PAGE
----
The Playground (Singles Classic) Kindle Edition
|Length: 23 pages||Word Wise: Enabled||Enhanced Typesetting: Enabled|
|Page Flip: Enabled||
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In this version, Charles's wife is dead, Charles and his sister debate the playground issue, and Charles is not neurotic, but rather heroic in choosing to take his son's place in the hellish place.
Whatever the tricks of my memory may be, Bradbury succeeds in this version of the story in capturing the same feeling of dread inherent in ordinary places and events that I remember from almost 60 years ago. Somehow both Charles and to a lesser extent his son and his former neighbor seem entirely real to me; certainly the taunts of the kids and the feeling of the playground equipment has that same tactile reality.
It is well worth checking out the TV version of this short story, which has been extensively repeated on YouTube and elsewhere. William Shatner played Charles Underwood, perhaps a bit old for the role, but very effective. The TV version makes the presence of evil a bit more direct; one of the magical parts of the short story is the eerie sense created by the desk in the office with papers lying on top, but no one in the room -- "he's never there".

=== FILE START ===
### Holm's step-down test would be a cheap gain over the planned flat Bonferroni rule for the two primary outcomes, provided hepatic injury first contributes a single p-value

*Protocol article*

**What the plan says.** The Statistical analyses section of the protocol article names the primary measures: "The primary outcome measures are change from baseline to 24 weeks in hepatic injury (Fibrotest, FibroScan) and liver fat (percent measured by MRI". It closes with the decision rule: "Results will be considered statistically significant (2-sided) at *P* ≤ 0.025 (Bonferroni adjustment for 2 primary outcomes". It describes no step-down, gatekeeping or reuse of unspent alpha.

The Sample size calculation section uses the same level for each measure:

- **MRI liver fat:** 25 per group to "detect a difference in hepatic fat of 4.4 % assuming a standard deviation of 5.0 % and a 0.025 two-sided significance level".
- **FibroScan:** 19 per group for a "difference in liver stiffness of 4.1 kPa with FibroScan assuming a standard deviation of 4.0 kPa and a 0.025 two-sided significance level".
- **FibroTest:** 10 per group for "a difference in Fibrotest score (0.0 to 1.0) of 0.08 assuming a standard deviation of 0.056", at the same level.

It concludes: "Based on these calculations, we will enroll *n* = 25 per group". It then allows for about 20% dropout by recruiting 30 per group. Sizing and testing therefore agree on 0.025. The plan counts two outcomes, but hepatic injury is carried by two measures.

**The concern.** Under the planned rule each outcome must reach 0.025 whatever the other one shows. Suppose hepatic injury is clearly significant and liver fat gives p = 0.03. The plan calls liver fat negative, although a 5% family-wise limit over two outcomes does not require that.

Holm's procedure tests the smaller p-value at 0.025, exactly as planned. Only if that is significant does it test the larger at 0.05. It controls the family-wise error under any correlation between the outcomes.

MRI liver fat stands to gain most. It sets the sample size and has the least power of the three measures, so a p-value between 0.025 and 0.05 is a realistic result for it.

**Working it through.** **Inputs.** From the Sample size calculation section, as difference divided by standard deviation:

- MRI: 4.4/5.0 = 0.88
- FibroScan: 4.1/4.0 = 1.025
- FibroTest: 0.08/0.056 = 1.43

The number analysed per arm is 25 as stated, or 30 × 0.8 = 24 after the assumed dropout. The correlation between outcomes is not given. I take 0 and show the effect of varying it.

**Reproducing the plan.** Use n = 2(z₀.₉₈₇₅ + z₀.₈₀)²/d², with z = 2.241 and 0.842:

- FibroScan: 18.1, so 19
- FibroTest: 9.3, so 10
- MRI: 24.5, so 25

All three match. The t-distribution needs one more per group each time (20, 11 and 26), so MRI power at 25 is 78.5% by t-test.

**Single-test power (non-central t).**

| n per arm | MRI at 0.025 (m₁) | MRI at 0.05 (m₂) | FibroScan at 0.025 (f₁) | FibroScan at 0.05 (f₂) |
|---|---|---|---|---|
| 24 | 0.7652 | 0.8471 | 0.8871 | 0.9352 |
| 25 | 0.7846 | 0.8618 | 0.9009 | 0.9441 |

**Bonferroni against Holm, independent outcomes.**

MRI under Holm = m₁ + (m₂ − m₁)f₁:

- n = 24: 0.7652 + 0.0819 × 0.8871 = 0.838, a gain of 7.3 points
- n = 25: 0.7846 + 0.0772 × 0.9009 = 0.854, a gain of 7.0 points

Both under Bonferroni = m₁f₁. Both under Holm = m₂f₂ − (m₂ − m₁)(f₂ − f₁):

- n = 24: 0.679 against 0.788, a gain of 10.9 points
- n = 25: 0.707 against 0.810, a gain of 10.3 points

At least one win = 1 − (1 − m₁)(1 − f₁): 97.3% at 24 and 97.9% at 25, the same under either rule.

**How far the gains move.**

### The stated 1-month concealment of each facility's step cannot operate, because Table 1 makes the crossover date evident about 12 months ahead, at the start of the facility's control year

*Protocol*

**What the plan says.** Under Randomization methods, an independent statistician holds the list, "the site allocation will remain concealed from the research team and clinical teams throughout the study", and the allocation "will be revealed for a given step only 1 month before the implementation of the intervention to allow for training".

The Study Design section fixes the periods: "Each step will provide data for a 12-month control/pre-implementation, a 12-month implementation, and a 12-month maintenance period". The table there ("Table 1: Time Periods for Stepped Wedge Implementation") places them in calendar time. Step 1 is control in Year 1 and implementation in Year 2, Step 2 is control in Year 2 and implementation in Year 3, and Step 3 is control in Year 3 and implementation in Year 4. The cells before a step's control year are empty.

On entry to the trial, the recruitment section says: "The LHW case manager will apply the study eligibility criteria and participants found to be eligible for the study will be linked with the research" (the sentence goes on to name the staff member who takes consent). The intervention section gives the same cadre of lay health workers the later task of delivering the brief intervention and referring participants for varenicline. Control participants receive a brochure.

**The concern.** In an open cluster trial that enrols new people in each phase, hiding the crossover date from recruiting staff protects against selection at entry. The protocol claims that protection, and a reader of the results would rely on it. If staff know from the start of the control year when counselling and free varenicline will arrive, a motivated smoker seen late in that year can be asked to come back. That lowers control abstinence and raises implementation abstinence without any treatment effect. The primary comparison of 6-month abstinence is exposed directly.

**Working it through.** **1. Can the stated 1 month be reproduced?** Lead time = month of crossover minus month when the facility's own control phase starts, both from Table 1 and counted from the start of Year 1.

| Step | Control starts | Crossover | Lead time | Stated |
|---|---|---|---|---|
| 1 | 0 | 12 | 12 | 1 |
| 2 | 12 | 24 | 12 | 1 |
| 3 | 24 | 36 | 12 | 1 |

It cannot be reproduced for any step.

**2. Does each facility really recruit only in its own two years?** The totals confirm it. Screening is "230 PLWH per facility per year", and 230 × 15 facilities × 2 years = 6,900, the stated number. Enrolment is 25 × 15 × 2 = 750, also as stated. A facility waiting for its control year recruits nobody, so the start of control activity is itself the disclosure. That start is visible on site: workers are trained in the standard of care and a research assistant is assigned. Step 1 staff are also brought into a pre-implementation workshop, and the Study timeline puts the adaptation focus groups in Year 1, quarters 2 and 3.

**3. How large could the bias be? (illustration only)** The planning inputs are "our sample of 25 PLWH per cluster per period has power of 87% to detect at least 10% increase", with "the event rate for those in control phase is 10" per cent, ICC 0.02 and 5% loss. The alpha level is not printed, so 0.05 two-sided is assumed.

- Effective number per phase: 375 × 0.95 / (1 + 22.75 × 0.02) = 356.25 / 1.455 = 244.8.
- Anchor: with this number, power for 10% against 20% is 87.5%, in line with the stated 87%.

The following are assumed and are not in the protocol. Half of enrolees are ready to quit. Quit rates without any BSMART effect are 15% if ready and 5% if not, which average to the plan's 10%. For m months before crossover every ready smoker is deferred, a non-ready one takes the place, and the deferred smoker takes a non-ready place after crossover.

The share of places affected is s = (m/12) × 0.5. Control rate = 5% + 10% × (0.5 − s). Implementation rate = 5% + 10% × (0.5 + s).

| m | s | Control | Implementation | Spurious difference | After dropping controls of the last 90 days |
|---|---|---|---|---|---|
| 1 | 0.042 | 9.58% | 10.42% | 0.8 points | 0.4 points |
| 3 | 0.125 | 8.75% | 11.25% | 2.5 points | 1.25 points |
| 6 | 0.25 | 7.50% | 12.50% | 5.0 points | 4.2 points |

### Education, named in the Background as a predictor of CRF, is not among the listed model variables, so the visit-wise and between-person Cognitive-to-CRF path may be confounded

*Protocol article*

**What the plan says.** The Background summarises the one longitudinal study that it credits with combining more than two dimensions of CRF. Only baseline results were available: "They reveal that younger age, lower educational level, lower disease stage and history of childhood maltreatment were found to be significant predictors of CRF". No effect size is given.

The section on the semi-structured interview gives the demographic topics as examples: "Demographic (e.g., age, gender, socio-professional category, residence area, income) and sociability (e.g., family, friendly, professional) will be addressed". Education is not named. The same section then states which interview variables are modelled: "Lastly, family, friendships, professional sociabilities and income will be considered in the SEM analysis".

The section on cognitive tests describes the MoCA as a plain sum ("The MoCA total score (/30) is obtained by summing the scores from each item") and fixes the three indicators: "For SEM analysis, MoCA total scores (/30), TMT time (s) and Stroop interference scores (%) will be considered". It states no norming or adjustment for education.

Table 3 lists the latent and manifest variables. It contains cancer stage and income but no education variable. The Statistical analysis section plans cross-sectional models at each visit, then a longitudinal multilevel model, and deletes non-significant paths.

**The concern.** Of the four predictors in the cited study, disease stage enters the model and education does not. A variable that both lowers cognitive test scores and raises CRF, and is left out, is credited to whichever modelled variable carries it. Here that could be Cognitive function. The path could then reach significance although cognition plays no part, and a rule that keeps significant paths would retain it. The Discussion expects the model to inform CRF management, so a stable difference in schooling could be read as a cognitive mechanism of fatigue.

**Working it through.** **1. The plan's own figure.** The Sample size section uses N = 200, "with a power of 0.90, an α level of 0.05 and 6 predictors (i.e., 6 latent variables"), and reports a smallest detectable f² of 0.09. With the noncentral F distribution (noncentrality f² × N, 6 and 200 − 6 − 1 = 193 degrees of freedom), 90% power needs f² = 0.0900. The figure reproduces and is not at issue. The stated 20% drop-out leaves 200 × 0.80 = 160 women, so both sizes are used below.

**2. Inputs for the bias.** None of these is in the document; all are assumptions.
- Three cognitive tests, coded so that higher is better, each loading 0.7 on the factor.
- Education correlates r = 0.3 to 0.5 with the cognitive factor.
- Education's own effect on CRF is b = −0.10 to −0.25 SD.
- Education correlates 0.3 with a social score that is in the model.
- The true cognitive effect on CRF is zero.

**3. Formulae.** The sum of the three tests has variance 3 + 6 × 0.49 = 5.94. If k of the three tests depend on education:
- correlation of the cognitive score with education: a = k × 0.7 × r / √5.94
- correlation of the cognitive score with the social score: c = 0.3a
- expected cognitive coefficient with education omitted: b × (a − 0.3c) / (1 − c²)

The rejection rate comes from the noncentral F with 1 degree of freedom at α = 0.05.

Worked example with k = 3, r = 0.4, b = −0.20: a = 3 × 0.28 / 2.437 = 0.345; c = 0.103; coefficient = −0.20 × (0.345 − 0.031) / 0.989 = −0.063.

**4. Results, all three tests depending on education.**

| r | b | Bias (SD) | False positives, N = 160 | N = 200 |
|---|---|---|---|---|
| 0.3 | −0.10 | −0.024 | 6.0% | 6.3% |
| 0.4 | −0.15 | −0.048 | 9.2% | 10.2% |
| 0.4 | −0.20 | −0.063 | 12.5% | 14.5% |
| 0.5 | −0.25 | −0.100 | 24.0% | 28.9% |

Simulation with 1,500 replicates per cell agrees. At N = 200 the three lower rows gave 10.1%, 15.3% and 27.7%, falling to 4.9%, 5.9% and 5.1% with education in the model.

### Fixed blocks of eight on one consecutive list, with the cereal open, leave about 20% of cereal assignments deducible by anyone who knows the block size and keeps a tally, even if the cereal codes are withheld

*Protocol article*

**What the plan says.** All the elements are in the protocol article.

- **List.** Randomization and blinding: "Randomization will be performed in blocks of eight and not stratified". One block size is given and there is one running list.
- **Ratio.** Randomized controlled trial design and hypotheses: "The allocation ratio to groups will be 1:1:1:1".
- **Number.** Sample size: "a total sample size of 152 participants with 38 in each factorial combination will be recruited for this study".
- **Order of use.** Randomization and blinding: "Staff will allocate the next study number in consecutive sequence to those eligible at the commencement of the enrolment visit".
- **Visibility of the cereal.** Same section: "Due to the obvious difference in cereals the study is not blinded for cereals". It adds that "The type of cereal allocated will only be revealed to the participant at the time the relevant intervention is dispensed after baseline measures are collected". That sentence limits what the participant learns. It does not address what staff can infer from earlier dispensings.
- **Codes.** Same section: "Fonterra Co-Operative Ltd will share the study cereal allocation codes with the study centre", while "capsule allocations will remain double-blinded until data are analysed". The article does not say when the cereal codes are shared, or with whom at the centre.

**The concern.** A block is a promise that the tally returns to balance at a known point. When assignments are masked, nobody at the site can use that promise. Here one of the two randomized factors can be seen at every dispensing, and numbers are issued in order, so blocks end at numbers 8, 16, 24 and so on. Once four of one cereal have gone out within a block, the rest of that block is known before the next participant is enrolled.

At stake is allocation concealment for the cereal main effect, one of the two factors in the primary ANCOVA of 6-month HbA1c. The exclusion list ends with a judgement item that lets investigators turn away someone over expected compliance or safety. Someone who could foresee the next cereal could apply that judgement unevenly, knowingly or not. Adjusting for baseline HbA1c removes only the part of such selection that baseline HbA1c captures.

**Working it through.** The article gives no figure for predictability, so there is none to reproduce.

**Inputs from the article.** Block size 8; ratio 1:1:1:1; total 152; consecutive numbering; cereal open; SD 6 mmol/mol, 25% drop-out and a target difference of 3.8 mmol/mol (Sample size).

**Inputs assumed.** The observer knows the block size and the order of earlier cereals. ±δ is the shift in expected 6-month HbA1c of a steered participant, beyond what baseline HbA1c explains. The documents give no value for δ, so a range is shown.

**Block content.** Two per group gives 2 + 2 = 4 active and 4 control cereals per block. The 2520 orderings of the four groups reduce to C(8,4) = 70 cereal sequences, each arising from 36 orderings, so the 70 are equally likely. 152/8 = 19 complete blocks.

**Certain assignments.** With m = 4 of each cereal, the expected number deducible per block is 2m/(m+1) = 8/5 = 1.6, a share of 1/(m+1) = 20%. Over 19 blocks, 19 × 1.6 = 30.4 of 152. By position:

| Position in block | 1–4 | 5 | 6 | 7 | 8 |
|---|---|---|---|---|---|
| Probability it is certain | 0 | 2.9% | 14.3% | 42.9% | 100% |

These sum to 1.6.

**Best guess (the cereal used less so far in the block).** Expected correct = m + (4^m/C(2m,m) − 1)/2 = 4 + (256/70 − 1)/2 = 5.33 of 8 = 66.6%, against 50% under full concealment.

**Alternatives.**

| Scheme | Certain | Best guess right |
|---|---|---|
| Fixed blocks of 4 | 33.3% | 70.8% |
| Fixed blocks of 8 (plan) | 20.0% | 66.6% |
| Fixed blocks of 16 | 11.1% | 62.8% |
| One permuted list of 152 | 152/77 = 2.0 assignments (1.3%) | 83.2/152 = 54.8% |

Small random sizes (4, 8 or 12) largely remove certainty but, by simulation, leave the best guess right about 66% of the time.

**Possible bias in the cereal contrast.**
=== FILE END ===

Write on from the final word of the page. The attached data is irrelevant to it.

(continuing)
Bradbury is brilliant in making the playground come alive:
"At first there seemed absolutely nothing whatever to see. And then as he adjusted his attention outward from his usual interior monologue, the scene before him, a grey, blurred television image, came to a slow focus. Primarily, he was aware of dim voices, faint underwater cries emerging from a series of vague streaks and zigzag lines and shadows. Then, as if someone had kicked the machine, screams jumped at him in full throat, visions leaped clear. ... He weathered the first blast of sound, blinking. His nostrils took over when his eyes and ears retired in panic."
Bradbury makes the playground itself an evil character, as real as Charles or his son or his sister or his neighbor.
The story scared me 60 years ago; it scared me an hour ago.
Robert C. Ross
Do you remember what it was like to be a kid? The fears of children are varied and this novelette by Ray Bradbury crystallizes the hardship of children through the expressed fear of the Playground by Charlie, the parent, in a tight, disturbing, trippy story that will send a shiver up your spine.
"Are all playgrounds like this?" Underhill said.
"Some," replied the boy on the playground. "Maybe this is the only one like this. Maybe it's just how you look at it, Charlie. Things are what you want them to be."
And in this story, the Playground is hell, the place where children go to be bullied and beaten, and it is this fate, that of living a childhood of torment, that Charlie wants to save his son from experiencing.
The bottom line: Mr. Bradbury takes the traditional viewpoint--that childhood is the best time of our lives--and flips this notion on its head, holding a mirror to the reader that says, "No, it isn't! Here's why!" This was my first Ray Bradbury story and it won't be the last.
Most recent customer reviews
Not as good as most of his work like wicked this way comes or I sing the body rlectric